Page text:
8 tricks to keep healthy food shopping simple

December 6, 2016

 

Has everybody started the week off well...everyone done something active so far? 
 

Have you maybe started well and then by the middle of the week been thrown off course and eaten a little more than you should? Maybe you haven’t been organised enough & grabbed something less healthy but convenient?
 

Though making time for food and preparing meals may sound like a chore, it can be one of the most important keys to the success of your health goals.

 

Here are some tricks to make your healthy food shop choices become less of a hassle. 

 
1.   Stockpile Healthy Snacks
Say sayonara to the office sweet stash or a drive through when mid-day hunger strikes. Keep healthy snacks on you at all times—pile them in your office drawer, fridge, gym bag and handbag. Convenient go-tos include nuts, homemade trail mix, fruit and nut bars, apples, bananas, clementines, single-serve nut butters, dried edamame (soya bean) and air-popped popcorn. If you have refrigeration, STOCK up on Greek yogurt, cottage cheese and hard-boiled eggs for protein-packed snacks.

2.   Choose whole grains
Make a simple swap in your eating routine by choosing 100% whole grains instead of highly processed white or enriched grains. Whole grains, like steel cut oats, brown rice, barley and 100% whole grain bread or pasta, provide greater nutrition from energy rich B-vitamins to filling fibre. Bonus: Whole grains have a lower glycemic index and glycemic load, meaning they won’t spike your blood sugar as much as simple carbs.

3.   Create a shopping list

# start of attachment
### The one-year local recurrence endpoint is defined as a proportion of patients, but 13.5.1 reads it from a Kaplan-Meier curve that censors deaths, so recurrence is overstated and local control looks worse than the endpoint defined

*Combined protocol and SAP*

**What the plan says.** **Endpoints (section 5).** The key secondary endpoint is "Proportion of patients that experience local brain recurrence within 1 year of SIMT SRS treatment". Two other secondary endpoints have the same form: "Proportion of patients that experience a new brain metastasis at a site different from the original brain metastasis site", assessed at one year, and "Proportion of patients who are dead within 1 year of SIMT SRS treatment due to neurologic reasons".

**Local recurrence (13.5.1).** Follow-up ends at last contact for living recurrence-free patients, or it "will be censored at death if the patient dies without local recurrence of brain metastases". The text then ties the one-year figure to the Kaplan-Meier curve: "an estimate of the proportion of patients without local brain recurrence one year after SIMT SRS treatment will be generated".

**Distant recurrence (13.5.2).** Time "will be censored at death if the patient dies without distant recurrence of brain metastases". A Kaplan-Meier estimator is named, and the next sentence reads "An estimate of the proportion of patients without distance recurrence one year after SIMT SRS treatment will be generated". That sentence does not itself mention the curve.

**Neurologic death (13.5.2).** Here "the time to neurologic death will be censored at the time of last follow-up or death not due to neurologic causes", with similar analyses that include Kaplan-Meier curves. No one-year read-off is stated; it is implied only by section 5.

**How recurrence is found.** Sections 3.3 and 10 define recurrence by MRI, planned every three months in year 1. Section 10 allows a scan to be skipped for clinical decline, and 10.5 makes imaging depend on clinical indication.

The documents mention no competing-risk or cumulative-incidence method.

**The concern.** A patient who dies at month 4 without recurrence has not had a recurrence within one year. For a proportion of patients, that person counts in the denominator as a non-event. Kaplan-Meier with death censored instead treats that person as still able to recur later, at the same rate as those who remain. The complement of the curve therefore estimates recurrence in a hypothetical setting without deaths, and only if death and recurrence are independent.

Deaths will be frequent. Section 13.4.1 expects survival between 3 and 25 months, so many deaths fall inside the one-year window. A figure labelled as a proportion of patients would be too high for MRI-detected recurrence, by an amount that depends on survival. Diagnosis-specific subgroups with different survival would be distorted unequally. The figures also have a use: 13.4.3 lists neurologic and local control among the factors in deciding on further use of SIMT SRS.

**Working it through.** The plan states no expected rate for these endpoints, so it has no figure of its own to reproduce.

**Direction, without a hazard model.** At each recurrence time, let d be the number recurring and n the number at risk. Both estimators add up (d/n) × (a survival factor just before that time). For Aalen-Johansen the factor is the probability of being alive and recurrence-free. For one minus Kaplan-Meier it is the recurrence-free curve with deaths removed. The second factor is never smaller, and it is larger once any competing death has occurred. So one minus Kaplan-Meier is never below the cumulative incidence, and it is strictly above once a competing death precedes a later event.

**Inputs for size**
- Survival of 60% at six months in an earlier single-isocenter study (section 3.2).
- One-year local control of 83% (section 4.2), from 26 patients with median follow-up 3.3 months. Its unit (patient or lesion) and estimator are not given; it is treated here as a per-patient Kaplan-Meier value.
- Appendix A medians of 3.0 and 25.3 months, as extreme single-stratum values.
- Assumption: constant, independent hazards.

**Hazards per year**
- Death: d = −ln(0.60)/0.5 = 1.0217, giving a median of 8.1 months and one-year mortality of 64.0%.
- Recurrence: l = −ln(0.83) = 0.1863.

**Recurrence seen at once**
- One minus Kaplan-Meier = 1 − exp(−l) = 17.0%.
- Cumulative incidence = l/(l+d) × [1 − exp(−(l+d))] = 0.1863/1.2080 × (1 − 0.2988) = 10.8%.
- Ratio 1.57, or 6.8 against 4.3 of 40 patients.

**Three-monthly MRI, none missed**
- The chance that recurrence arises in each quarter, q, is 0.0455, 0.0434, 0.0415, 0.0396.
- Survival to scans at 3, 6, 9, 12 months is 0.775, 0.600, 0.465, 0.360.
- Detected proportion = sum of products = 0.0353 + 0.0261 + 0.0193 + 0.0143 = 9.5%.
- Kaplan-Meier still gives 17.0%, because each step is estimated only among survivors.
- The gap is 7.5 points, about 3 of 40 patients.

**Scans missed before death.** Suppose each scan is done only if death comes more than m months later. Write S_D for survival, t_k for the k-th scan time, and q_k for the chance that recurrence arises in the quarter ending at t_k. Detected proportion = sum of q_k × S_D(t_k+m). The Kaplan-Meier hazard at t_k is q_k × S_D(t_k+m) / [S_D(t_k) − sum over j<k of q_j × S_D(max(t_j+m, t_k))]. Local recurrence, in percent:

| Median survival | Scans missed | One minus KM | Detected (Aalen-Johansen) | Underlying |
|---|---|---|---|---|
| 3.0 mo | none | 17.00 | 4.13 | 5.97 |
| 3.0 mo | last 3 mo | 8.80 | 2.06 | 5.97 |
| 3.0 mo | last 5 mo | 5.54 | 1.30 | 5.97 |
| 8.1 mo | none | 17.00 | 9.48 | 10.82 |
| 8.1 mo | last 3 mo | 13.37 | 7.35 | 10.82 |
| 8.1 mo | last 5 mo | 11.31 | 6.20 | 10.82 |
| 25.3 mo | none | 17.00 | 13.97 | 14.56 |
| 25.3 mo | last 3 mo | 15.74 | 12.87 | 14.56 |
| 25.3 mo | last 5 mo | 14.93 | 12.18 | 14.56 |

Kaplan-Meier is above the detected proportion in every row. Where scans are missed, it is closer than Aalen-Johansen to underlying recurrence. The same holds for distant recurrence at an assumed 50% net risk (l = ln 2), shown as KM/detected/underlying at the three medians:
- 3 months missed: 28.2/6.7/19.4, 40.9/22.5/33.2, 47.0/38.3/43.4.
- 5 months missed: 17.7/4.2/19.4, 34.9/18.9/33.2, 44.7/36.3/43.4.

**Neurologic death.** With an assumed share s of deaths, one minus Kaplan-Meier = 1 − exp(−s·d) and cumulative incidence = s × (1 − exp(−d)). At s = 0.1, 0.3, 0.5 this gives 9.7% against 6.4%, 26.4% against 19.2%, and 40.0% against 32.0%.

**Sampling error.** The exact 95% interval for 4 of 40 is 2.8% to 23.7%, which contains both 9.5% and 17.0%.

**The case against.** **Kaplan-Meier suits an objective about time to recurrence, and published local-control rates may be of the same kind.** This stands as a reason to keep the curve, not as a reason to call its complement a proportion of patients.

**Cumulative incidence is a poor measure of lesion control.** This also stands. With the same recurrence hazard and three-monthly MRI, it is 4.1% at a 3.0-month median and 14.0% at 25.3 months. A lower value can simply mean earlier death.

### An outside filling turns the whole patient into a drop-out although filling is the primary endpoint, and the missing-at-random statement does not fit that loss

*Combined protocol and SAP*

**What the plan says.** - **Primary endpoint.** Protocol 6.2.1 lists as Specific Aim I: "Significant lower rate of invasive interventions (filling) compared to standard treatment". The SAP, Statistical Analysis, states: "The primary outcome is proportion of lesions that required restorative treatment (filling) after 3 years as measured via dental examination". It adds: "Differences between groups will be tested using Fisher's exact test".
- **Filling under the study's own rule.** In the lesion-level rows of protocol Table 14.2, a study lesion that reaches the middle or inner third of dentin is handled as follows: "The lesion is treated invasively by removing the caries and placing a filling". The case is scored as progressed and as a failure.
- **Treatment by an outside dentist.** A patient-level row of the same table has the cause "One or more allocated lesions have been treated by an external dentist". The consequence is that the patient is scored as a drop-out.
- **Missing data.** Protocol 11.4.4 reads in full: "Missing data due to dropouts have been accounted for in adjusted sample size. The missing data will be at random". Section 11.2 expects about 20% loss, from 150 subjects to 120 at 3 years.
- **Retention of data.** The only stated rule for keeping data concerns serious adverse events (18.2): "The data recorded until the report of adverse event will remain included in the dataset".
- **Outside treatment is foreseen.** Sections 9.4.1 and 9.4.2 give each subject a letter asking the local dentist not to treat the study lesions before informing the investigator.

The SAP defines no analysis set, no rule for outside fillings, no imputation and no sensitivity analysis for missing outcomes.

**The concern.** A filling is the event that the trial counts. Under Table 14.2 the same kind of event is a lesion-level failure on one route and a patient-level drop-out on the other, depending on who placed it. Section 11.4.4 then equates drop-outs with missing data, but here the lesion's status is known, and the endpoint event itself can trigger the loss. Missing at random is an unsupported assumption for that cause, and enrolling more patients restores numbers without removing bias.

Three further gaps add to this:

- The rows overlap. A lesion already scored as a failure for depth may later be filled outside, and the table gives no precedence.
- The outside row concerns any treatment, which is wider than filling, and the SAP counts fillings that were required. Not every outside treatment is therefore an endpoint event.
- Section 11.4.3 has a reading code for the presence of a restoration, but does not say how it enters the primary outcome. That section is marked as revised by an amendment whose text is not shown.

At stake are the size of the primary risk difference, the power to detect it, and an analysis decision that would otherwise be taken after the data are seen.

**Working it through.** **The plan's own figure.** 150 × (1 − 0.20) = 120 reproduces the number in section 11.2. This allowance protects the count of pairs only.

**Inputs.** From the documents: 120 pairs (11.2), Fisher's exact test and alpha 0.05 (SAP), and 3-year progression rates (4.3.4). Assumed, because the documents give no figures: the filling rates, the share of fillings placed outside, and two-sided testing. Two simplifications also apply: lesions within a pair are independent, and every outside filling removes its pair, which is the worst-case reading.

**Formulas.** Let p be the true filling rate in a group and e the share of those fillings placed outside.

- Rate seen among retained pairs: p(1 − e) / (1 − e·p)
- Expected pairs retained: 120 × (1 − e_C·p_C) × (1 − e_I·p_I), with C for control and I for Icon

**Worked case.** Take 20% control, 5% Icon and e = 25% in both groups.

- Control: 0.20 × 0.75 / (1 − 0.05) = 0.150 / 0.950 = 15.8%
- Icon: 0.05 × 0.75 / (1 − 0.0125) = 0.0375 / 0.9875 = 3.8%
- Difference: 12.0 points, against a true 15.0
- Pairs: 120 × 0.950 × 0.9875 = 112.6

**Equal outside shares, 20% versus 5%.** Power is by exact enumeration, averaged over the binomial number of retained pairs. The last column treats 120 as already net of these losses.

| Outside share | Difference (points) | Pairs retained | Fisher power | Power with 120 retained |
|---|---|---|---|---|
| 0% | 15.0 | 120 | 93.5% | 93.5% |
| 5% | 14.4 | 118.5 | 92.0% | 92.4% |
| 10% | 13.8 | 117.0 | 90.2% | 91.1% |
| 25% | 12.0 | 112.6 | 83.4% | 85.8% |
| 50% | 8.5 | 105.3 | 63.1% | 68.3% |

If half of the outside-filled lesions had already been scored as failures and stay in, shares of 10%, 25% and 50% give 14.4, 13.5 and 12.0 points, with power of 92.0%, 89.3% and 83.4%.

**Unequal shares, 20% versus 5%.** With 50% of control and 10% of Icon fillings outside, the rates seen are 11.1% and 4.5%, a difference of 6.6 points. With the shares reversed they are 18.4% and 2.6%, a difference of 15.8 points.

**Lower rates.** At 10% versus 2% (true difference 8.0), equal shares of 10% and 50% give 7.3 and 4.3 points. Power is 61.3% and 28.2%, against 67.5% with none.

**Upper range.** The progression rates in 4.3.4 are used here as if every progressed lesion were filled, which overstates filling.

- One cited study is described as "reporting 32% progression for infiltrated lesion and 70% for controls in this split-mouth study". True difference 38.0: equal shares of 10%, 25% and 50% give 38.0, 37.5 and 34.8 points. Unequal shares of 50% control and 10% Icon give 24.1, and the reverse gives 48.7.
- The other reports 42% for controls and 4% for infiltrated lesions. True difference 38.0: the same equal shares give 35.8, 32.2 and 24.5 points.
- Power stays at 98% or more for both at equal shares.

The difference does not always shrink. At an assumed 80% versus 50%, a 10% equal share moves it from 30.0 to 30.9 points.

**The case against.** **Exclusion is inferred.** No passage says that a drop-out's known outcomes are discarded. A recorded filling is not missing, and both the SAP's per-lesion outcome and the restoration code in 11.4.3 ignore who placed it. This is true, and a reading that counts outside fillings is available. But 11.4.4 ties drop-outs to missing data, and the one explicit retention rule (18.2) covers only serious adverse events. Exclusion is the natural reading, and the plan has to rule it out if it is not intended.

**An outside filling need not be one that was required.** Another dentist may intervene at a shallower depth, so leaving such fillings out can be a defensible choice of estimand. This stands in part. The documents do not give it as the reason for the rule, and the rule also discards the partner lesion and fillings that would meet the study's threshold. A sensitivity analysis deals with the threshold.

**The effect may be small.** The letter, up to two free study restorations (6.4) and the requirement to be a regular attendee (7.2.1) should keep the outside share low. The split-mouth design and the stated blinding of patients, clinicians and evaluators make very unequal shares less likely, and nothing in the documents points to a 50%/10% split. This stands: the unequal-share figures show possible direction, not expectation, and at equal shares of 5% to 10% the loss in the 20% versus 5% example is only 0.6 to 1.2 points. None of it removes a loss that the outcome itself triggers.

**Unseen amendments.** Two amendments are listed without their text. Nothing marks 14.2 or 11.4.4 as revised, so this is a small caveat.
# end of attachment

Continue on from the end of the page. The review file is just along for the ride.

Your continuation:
Plan your meals and build a list. When you shop from a list, unnecessary temptations don’t land in your trolley; your bill (and you) will be more fit as a result.

4.   Grocery Shop Once per week
When you’re busy, popping into the grocery store on a daily basis is a waste of your precious time. Instead, organize your schedule and plan to go grocery shopping at the beginning of the week to be more efficient.

5. Go for frozen foods
Frozen produce can be a healthy alternative to fresh foods, and they will last longer too. Fruits and veggies are picked at their peak of ripeness and flash frozen to retain the most nutritional value. Some good staples are corn, peas, broccoli, cauliflower, edamame and spinach. Don’t forget about protein too—frozen proteins like shrimp, salmon, tilapia and even chicken can make weeknights easier. Tip: Stay away from frozen foods that are packed in sauces and syrups.

6. Opt for pre-chopped veggies 
Trouble cutting up butternut squash? Have a crying fest when you chop an onion? Buy pre-cut veggies so all you need to do is cook and eat. Stock up on diced onions, tomatoes, bell peppers, celery, broccoli and cauliflower florets, diced butternut squash and baby carrots to make your life easier.

7. Shop the salad bar
If you have trouble eating all of your veggies before they go bad, or only need a quarter cup of onion for a recipe, try an alternative approach. You can buy just the right amount for you by stocking up on veggies from your supermarkets’ salad bar. This will save you prep time too. Try adding common salad bar items to meals like omelettes, stir-fry or homemade pizza.

8. Shop the farmers market
 It’s nearly effortless to fill up on fresh local produce and eggs when you gather your food at the farmer’s market. Though farmer’s markets have a reputation for being pricey, seasonal produce is often competitively priced with what you’ll find at the supermarket. 

 

See you soon

“I can’t control everything in my life...but I can control what I put in my body” 
 

Rosie
  

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